One day, as an 11-year-old child, my Dad took me to a used game store. Squirreled away behind the counter was a haphazard “bundle” of sorts, assembled by the shop out of a used SNES system and some used carts. The sight of one of those games immediately stopped me dead in my tracks:
Super Mario… RPG!?!… LEGEND of the Seven Stars?!
Surely, this was some copycat game, not actually made by Nintendo. Or, if it was made by Nintendo (I thought) it must be some really niche and odd spinoff. Little did I know, that game would start a lifetime love affair with a very specific style of RPG and a very specific style of game, that would influence my tastes forever.
This was in 2003, shortly after the release of Mario and Luigi: Superstar Saga. I went on to play that, and also next year’s release: Paper Mario TTYD. I’ve now probably played every game in the Mario and Luigi and Paper Mario series, but the last game that truly lit that magical spark in me was Bowser’s Inside Story.
As it was for many others it seems, both GBA Golden Sun games passed me by. I picked it up this week after browsing through Virtual Console games and it catching my eye only due to the fact that I’d very recently since it mentioned on Reddit…
And, let me say: what an incredible surprise it has been to finally have this void that I’ve felt for all these years for that very specific type of RPG to be filled so unexpectedly.
Now, don’t get me wrong: there are tons of differences between any given Mario RPG and the Golden Sun series, not least of which is that Golden Sun is a thoroughbred RPG with classes and a typical RPG plot structure. However, what I’m referring to specifically is that “je ne sais quoi” that so enamored me with the Mario RPGs.
It’s hard to name these qualities, as it’s more of how the game makes me feel as opposed to one specific element, but I think one of the biggest contributing factors is the depth of gameplay OUT of battle and the implications this has for immersion. For me, the most rewarding and immersive feeling possible in a game isn’t when I win a tough boss battle, but when I solve a tough puzzle. Something about that zen-like, meditative state and the resolution just “clicks” with my brain, and makes me so much more immersed in the world. Moreover, I tend to get bored by RPGs that are just “story beat, walk around in towns and overworld map, random encounter, dungeon with simple maze structure and only real challenge is enemies, boss battle, and rinse and repeat. Because that format bores me for the most part (with plenty of exceptions, granted) I lose immersion and tune out. I’m really a gameplay first person, and actually caring about the gameplay is what enables me to love a story and world (I love world-building and story just as much as gameplay, but I say gameplay first because I can’t enjoy those things without enjoying gameplay; just how my brain works I suppose).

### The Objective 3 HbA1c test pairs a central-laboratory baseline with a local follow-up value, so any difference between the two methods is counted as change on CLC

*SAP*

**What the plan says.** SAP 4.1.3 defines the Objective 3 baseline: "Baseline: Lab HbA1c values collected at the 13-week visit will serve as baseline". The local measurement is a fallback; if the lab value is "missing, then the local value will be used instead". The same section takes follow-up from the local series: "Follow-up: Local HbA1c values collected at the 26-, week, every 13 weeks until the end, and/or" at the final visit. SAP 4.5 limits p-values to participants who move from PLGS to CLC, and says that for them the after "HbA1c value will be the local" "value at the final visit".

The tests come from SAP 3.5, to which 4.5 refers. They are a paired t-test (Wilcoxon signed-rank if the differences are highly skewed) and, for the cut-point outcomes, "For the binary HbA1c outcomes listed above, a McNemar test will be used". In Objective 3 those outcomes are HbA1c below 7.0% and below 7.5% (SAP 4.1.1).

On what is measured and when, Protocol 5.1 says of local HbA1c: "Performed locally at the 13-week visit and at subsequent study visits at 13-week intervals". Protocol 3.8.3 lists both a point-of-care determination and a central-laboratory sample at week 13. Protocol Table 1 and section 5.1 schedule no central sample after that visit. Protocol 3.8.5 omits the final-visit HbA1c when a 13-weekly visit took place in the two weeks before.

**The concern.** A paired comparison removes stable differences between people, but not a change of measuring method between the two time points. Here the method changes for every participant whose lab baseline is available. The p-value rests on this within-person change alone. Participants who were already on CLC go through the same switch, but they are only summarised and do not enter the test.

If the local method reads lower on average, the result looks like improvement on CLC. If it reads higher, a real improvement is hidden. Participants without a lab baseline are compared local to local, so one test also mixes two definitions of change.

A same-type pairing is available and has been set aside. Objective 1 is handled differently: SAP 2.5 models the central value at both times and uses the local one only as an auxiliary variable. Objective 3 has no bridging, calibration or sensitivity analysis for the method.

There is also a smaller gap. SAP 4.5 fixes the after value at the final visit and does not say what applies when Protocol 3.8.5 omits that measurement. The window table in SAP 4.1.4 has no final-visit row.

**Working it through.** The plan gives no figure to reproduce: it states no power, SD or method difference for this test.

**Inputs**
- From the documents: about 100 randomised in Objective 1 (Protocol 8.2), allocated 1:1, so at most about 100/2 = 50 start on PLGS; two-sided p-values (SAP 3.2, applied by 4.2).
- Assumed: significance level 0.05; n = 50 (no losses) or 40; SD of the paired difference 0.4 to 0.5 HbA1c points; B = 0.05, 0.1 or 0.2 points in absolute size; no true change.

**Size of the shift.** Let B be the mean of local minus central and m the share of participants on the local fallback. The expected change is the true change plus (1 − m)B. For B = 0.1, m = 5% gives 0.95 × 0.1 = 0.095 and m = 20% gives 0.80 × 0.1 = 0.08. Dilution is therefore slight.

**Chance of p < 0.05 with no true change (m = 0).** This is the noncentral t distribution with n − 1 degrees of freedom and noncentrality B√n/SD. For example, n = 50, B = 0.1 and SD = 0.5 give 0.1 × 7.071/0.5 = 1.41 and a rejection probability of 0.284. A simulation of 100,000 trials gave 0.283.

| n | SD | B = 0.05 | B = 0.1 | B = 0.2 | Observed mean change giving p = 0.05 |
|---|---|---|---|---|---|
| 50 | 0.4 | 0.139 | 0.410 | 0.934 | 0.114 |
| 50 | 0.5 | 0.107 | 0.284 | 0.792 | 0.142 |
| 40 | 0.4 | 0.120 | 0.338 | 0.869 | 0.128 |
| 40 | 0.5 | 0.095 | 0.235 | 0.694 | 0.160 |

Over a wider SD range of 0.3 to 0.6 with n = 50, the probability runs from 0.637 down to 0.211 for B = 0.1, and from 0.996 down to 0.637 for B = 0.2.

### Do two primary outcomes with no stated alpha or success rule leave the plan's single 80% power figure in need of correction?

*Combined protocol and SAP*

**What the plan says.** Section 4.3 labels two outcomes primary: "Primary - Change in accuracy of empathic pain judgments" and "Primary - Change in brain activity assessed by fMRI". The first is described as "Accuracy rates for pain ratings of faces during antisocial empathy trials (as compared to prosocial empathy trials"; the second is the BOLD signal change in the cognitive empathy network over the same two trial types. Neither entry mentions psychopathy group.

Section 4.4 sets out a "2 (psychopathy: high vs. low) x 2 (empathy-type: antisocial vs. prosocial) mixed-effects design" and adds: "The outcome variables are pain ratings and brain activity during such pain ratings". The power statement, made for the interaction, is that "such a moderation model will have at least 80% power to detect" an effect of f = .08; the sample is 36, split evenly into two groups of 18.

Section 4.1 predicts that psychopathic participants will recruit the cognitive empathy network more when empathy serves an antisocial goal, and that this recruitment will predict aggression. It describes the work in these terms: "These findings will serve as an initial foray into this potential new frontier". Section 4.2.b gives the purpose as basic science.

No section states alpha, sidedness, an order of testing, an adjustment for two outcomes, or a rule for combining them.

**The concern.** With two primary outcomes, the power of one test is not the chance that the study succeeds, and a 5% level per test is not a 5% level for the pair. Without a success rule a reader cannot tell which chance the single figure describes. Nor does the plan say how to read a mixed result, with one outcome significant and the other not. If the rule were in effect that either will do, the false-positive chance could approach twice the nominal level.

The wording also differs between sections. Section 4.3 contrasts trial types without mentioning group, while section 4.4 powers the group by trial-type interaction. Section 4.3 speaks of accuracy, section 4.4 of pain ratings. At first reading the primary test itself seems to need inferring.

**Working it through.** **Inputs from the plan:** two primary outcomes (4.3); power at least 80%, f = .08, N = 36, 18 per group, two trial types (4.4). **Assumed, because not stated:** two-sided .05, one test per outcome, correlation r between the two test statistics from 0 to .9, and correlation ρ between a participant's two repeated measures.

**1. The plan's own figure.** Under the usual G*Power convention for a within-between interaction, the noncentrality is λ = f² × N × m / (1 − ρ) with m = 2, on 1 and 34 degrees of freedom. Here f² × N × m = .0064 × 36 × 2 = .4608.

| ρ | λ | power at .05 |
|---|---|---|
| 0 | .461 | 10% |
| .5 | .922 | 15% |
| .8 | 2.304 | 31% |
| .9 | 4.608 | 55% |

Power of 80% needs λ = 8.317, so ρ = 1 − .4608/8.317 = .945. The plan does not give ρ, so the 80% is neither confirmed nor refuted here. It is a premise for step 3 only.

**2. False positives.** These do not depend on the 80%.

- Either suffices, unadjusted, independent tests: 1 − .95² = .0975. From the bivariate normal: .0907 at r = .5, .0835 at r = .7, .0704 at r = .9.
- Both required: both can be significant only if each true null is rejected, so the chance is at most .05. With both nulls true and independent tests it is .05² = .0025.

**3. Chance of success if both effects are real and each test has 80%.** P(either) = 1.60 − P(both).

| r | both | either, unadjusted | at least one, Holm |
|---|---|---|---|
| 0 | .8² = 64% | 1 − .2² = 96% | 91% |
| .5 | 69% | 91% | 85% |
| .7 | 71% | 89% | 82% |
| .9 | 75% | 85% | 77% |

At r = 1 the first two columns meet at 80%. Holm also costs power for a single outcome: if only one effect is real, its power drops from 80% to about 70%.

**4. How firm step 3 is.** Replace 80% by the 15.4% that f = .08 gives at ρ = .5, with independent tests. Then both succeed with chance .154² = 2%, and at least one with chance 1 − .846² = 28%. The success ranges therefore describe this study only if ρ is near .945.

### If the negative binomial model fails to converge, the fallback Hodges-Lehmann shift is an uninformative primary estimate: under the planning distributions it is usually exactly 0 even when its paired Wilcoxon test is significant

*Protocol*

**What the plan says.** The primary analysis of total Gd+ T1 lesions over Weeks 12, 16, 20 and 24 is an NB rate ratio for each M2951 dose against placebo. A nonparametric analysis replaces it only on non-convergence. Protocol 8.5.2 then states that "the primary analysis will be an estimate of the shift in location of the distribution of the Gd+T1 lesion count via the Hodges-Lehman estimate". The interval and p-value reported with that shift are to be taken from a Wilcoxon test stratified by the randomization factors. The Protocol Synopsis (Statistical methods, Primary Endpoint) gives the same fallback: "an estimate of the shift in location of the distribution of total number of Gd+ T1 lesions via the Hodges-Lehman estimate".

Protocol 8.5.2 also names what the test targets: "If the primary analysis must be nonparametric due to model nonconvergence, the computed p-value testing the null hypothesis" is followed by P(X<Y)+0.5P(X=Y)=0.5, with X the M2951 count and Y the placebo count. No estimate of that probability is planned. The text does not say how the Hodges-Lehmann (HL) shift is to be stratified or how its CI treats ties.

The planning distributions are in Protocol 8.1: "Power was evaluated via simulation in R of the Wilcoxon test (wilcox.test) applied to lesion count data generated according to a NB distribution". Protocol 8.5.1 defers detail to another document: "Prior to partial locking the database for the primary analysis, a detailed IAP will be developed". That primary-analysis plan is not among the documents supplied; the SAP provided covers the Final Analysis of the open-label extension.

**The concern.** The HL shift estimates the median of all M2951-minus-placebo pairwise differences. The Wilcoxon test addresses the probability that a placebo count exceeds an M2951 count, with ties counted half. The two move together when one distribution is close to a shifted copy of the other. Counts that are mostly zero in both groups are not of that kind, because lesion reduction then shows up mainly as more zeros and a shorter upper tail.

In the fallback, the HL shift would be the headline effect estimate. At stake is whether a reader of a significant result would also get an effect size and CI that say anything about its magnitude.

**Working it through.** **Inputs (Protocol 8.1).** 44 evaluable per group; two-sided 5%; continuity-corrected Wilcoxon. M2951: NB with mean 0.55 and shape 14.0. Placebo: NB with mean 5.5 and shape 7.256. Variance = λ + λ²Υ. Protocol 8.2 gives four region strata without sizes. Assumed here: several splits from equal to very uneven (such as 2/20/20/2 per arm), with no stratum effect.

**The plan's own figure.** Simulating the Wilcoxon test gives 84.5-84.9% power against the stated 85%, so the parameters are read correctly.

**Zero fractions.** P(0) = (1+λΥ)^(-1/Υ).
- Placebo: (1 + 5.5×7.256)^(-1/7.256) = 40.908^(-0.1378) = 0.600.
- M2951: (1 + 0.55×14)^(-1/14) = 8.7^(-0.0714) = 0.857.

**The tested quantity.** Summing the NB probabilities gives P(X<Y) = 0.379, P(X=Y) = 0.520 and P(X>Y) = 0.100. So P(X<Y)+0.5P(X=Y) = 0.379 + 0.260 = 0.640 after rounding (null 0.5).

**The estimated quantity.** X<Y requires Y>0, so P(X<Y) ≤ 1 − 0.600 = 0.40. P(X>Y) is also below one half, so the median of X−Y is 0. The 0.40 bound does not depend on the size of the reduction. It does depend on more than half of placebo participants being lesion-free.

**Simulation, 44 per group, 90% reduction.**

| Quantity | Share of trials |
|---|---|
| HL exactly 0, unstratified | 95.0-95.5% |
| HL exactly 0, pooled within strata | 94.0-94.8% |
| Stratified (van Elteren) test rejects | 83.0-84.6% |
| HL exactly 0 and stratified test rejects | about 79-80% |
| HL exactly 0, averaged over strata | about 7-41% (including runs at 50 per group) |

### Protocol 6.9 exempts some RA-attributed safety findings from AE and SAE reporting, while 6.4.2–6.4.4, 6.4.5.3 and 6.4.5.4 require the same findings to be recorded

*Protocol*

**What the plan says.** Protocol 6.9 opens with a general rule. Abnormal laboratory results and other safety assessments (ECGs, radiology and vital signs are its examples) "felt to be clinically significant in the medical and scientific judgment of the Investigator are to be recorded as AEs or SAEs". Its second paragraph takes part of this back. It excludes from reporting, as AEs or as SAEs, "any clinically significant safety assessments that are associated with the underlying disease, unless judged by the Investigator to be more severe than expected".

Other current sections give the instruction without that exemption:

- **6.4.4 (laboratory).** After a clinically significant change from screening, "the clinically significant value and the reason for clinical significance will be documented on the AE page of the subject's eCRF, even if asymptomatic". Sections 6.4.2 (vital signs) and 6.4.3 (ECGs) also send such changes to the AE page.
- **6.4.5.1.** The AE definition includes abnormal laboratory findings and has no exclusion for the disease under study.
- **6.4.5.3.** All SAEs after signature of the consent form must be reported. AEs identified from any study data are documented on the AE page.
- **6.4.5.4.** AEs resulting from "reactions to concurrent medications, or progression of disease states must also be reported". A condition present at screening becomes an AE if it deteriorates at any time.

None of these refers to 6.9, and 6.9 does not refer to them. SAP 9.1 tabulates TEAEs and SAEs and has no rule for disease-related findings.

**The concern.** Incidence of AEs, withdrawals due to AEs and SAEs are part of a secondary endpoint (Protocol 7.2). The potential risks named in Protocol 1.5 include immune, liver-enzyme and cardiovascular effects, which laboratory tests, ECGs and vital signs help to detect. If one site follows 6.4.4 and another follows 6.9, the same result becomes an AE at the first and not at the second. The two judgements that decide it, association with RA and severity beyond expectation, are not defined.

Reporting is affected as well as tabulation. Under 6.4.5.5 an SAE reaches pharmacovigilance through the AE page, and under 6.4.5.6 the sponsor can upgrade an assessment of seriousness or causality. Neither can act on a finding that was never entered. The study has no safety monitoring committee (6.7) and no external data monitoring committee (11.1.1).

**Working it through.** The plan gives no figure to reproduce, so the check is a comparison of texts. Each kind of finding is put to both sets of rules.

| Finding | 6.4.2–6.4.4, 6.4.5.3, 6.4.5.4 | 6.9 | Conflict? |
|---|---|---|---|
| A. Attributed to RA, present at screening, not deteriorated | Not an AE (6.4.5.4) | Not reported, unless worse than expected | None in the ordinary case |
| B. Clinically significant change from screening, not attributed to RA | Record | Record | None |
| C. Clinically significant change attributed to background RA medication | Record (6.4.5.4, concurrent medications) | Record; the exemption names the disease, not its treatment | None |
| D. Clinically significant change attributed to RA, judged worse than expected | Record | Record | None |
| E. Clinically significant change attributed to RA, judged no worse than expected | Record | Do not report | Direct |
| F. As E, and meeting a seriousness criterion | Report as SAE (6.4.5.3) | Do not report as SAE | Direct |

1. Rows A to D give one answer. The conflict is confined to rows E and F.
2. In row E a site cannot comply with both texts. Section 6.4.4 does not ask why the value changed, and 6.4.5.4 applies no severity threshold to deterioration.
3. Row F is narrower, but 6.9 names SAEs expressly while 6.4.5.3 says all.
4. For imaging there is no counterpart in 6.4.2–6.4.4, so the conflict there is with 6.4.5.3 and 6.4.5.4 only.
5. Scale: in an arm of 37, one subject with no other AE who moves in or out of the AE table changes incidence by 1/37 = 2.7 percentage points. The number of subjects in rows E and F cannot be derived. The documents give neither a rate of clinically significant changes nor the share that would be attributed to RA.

Because of this, Golden Sun’s puzzle dungeons are hands-down, without a shadow of a doubt, my favorite RPG dungeons ever. Their length, meticulously crafted level and puzzle design, and unrivaled sense of atmosphere, weight, and world/lore building combine to make the best RPG dungeons I’ve ever played (notice I don’t say best dungeons ever because I’m also a huge Zelda fan and I flat-out refuse to pick between Golden Sun’s outstanding dungeons and Zelda’s outstanding dungeons :D). But I will definitely say they are better than any Paper Mario or Mario RPG series dungeons, even though I love those as well.
I guess maybe the title of this post should have been “Golden Sun is one of the best NINTENDO RPGs”, but that doesn’t quite fit either. What I find fascinating is that, according to interviews with the developers at Camelot, Nintendo basically told them to “make the game they want to make” and wasn’t involved much. But, somehow, it inexplicably feels like an overwhelmingly Nintendo-made game, with its gameplay-first approach and BUCKETS of bizarre charm. I think that last bit, bizarre and mysterious charm, is another huge reason this game has hit the way it has for me and reminded me of my beloved Mario RPGs.
There’s tons of other things I could list here, like the djinn system bringing back that childhood Pokémon magic that I don’t even get from Pokémon anymore, but I’ve already typed a novel here :D. So, I’ll just say: this game has filled that Mario RPG void for me.
That’s my take, but I’d love to hear if anyone else here who is a hardcore Mario RPG series fan like myself has felt this same way about the GBA Golden Sun games and would also love to hear what you guys think contributes to it scratching that itch?
Interested to see this discussion, and opposing arguments telling me I’m a blithering idiot are also welcomed! 😀
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